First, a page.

Mr. Rustin was an on-the-spot observer during the recent election in that country and traveled widely throughout it as a kind of poll- watcher during the several days in which the election took place. On the basis of his observations he came to the considered conclusion that the election, in which the bal- loting was secret, was free of intim- idation and that Bishop Muzorewa is the democratically elected Prime Minister of Zimbabwe Rhodesia. Yet even before the results were in, the policy-makers in the State Department were ready with the pronouncement that nothing had changed, that it was still “Ian Smith’s government,” and that Bishop Muzorewa was simply a stooge for Ian Smith. Now one can assume two things. The first is that Mr. Rustin is quite competent to judge who is and who is not a white man’s stooge. The second is that the policy-makers in the State Department know perfectly well that Mr. Rustin, whose views had already been made known before the appearance of this article, is telling the truth. Why else would they go to the absurd length of trying to minimize Bishop Muzore- wa’s electoral strength by adding to the votes of the opposition the numbers of those who did not vote at all (31 per cent)? As Mr. Rustin points out, the use of this same technique for interpreting an elec- tion would have “proved” that Jimmy Carter was elected President with a mandate of 27 per cent of the American electorate! …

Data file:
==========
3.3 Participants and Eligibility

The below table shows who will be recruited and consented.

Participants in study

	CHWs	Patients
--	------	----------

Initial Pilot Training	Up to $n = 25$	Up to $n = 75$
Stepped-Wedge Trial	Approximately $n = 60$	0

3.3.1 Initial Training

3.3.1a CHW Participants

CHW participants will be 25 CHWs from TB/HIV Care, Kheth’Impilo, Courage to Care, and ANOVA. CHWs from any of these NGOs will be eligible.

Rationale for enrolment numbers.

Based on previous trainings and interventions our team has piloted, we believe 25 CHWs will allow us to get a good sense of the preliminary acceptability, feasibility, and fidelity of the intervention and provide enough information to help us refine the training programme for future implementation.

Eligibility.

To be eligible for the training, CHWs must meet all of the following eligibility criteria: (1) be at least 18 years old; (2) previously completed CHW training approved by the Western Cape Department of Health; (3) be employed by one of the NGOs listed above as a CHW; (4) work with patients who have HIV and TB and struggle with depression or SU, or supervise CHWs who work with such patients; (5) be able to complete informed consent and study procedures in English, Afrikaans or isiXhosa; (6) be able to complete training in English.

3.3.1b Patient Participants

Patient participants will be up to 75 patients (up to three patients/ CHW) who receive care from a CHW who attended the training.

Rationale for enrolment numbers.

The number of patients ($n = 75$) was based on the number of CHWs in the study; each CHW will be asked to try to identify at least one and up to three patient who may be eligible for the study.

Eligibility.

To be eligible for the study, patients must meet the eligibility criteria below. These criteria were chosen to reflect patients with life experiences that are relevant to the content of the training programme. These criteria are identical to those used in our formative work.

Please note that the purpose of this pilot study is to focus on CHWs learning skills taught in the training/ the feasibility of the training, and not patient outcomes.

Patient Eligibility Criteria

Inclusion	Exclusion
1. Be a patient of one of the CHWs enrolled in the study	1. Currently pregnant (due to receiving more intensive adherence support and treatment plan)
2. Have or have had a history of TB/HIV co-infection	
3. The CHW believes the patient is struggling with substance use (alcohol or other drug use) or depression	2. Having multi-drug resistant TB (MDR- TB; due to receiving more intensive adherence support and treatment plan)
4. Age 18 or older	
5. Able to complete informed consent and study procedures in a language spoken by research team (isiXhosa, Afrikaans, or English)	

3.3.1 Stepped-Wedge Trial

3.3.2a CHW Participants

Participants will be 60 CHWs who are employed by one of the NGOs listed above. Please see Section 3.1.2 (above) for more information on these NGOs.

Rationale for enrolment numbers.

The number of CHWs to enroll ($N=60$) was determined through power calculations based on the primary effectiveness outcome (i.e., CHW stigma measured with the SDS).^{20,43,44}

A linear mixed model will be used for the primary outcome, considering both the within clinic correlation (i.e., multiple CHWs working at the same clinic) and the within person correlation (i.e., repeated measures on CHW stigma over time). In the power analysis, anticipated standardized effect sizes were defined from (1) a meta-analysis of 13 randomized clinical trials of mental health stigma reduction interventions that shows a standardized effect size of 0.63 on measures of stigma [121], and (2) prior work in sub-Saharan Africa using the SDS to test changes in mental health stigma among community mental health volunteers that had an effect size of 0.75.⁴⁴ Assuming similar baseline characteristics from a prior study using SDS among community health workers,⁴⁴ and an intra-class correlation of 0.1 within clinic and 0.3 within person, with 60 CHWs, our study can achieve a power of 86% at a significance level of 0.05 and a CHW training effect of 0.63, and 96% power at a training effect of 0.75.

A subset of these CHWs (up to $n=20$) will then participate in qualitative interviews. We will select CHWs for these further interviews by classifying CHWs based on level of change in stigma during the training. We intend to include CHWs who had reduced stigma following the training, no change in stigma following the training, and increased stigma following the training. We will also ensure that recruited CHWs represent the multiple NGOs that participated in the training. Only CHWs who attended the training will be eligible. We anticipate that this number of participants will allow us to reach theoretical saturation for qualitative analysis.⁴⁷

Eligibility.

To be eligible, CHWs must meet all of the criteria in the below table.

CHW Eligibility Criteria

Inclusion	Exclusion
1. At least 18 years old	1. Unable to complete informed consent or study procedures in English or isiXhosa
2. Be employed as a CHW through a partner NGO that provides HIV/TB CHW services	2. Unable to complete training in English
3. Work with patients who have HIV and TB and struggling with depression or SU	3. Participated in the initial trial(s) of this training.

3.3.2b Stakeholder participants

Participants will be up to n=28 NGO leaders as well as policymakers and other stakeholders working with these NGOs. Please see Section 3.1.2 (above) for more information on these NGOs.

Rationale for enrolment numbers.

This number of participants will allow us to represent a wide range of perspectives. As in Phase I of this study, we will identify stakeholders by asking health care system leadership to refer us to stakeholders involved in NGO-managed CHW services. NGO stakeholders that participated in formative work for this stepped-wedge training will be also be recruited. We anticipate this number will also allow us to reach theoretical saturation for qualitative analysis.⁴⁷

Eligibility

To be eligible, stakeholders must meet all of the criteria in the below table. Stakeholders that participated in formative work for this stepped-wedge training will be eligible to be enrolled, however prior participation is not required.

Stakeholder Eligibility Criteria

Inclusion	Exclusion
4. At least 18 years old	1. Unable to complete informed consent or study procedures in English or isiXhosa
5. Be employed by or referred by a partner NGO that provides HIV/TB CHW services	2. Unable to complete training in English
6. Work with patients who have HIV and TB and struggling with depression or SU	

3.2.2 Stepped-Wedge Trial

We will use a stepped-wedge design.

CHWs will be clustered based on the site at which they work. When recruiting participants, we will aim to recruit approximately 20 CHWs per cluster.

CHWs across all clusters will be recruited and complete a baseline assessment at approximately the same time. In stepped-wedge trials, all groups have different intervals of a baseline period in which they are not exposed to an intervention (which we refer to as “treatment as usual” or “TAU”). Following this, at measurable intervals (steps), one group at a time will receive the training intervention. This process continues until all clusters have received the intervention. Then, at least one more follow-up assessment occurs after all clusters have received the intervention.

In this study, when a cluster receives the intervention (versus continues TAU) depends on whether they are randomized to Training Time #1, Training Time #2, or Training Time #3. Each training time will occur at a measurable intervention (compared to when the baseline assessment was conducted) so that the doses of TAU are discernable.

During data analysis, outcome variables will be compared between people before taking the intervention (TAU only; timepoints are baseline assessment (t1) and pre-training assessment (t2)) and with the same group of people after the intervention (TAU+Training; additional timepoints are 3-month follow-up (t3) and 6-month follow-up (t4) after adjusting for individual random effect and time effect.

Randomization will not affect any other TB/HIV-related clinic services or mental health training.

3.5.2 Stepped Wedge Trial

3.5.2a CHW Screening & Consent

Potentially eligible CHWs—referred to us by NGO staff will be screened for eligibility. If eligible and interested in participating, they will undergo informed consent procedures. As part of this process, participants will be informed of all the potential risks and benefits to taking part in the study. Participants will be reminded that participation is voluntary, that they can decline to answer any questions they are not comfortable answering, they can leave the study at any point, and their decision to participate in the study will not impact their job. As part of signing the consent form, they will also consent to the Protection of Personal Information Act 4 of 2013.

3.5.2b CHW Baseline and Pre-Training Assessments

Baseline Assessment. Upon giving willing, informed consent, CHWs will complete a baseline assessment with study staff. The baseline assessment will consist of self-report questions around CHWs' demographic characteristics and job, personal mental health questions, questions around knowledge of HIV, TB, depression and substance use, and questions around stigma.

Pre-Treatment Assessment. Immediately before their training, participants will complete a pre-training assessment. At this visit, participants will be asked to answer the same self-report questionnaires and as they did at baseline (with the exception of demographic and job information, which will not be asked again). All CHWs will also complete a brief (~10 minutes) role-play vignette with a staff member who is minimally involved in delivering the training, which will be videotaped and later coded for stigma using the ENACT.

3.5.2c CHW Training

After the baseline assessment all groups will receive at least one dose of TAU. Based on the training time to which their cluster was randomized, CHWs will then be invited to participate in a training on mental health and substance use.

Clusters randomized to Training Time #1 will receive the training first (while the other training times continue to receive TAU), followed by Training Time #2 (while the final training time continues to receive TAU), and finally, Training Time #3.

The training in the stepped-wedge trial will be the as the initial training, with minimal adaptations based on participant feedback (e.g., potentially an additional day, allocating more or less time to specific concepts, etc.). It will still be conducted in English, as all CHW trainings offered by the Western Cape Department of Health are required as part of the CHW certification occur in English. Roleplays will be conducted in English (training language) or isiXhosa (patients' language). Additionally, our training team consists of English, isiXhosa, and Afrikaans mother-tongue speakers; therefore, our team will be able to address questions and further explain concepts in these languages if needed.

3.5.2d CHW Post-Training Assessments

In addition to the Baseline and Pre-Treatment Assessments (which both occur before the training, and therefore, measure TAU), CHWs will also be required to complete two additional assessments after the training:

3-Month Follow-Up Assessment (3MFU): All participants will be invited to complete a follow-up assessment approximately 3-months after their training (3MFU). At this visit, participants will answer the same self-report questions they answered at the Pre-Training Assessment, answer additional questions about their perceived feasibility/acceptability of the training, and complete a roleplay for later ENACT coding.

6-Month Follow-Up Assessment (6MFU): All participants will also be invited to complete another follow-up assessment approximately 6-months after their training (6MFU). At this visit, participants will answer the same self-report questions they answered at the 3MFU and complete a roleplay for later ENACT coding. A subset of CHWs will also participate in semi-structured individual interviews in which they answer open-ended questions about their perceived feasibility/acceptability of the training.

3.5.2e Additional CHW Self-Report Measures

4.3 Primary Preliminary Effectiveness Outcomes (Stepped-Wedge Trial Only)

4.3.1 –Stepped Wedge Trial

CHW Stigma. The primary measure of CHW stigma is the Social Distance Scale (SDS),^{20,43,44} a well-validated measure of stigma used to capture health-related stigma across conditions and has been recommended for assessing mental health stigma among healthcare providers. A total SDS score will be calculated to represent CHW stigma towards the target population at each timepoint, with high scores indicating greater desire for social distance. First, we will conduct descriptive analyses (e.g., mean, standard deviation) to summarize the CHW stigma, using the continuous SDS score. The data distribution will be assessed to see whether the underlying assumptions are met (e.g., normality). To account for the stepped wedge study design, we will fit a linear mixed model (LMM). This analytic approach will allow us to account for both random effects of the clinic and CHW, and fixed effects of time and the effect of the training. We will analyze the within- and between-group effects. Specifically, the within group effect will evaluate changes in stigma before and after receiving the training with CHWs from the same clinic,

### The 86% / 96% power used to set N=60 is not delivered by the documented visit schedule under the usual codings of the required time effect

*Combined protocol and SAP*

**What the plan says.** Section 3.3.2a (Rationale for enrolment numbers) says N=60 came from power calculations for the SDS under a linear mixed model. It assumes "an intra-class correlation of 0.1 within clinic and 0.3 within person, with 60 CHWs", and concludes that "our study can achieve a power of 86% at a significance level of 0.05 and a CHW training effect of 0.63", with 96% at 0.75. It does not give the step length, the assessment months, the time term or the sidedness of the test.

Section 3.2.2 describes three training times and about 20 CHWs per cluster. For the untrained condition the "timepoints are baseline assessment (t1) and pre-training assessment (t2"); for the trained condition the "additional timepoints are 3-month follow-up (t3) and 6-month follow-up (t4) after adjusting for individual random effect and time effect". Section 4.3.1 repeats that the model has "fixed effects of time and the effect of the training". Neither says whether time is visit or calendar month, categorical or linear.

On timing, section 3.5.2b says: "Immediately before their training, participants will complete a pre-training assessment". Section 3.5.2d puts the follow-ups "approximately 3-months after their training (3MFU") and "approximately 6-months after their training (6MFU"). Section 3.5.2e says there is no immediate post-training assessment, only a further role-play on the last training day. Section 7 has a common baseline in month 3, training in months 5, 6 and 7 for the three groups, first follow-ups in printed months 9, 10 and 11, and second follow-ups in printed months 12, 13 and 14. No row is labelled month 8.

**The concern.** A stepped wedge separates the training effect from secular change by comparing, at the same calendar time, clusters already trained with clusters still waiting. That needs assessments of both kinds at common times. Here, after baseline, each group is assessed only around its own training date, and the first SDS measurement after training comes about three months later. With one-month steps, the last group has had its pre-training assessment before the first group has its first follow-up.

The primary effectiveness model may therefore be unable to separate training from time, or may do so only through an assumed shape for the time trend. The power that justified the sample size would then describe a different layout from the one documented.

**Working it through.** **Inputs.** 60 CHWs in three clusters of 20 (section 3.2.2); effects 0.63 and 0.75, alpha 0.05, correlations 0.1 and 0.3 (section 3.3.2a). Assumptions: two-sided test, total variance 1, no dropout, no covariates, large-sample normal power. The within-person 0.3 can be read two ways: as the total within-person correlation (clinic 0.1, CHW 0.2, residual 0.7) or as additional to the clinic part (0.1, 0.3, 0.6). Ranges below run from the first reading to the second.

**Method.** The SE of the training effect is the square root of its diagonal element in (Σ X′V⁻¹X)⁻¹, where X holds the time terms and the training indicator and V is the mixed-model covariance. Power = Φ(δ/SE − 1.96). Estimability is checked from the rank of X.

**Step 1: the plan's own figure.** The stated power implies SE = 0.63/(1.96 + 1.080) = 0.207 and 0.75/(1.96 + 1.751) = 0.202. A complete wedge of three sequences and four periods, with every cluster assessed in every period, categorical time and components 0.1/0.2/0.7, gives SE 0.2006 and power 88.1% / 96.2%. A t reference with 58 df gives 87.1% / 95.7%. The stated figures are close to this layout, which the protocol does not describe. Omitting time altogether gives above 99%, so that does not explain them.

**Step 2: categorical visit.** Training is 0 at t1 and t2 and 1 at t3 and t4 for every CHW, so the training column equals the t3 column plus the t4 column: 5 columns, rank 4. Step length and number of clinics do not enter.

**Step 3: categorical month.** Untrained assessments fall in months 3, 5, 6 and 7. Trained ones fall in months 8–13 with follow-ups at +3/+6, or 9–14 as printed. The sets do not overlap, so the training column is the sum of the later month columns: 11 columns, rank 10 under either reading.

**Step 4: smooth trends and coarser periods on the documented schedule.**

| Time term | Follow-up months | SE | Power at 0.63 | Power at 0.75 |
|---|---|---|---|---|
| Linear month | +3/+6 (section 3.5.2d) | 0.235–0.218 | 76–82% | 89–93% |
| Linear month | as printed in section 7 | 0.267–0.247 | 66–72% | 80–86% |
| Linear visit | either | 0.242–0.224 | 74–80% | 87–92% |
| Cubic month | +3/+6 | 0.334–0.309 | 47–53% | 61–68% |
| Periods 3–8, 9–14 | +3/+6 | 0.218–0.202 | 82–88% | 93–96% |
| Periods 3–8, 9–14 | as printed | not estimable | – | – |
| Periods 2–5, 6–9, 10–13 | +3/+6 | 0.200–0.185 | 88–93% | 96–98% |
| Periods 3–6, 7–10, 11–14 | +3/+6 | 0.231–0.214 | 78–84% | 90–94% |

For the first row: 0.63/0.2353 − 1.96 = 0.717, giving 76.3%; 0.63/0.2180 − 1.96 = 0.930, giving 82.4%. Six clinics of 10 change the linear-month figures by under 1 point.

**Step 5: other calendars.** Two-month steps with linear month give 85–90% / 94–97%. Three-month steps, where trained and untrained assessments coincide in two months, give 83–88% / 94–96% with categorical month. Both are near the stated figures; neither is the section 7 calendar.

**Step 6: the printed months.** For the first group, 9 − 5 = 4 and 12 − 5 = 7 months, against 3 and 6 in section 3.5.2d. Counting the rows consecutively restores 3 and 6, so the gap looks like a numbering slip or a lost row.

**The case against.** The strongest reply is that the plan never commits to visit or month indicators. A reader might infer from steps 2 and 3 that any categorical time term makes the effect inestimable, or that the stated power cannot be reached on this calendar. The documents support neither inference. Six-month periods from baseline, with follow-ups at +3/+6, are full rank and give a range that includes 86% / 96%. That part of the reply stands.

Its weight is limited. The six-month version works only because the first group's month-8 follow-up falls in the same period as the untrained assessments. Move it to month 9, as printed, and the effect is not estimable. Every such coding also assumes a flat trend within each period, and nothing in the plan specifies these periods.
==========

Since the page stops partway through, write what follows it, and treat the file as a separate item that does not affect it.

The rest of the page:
The crucial question is, why are these Americans so desperately and willfully determined not to be proved wrong, even if this were to require the destruction . . . of a country against the interests both of its own inhabitants and the United States? What is the basis of this fanaticism? As plausible as it may seem to think so, this attitude does not in fact derive from a pro- Marxist standpoint, notwithstand- ing the excuses these people are prepared to make for what is going on in Angola and Mozambique. What is at work, rather, is the old- est syndrome in race relations, namely, the use by the white of the black as an emotional pawn, and it works in the following way. First, whites are moved by moral indig- nation to become the spokesmen for blacks who are politically oppressed and utterly lacking any voice for the affirmation of their interests. At this initial stage, the aims are of necessity vague and sweeping-for example, “liberation”-for the op- pression is so pervasive that there seems to be no prospect whatever for practical amelioration… Thus in this phase the white spokesmen and the voiceless blacks are in agree- ment.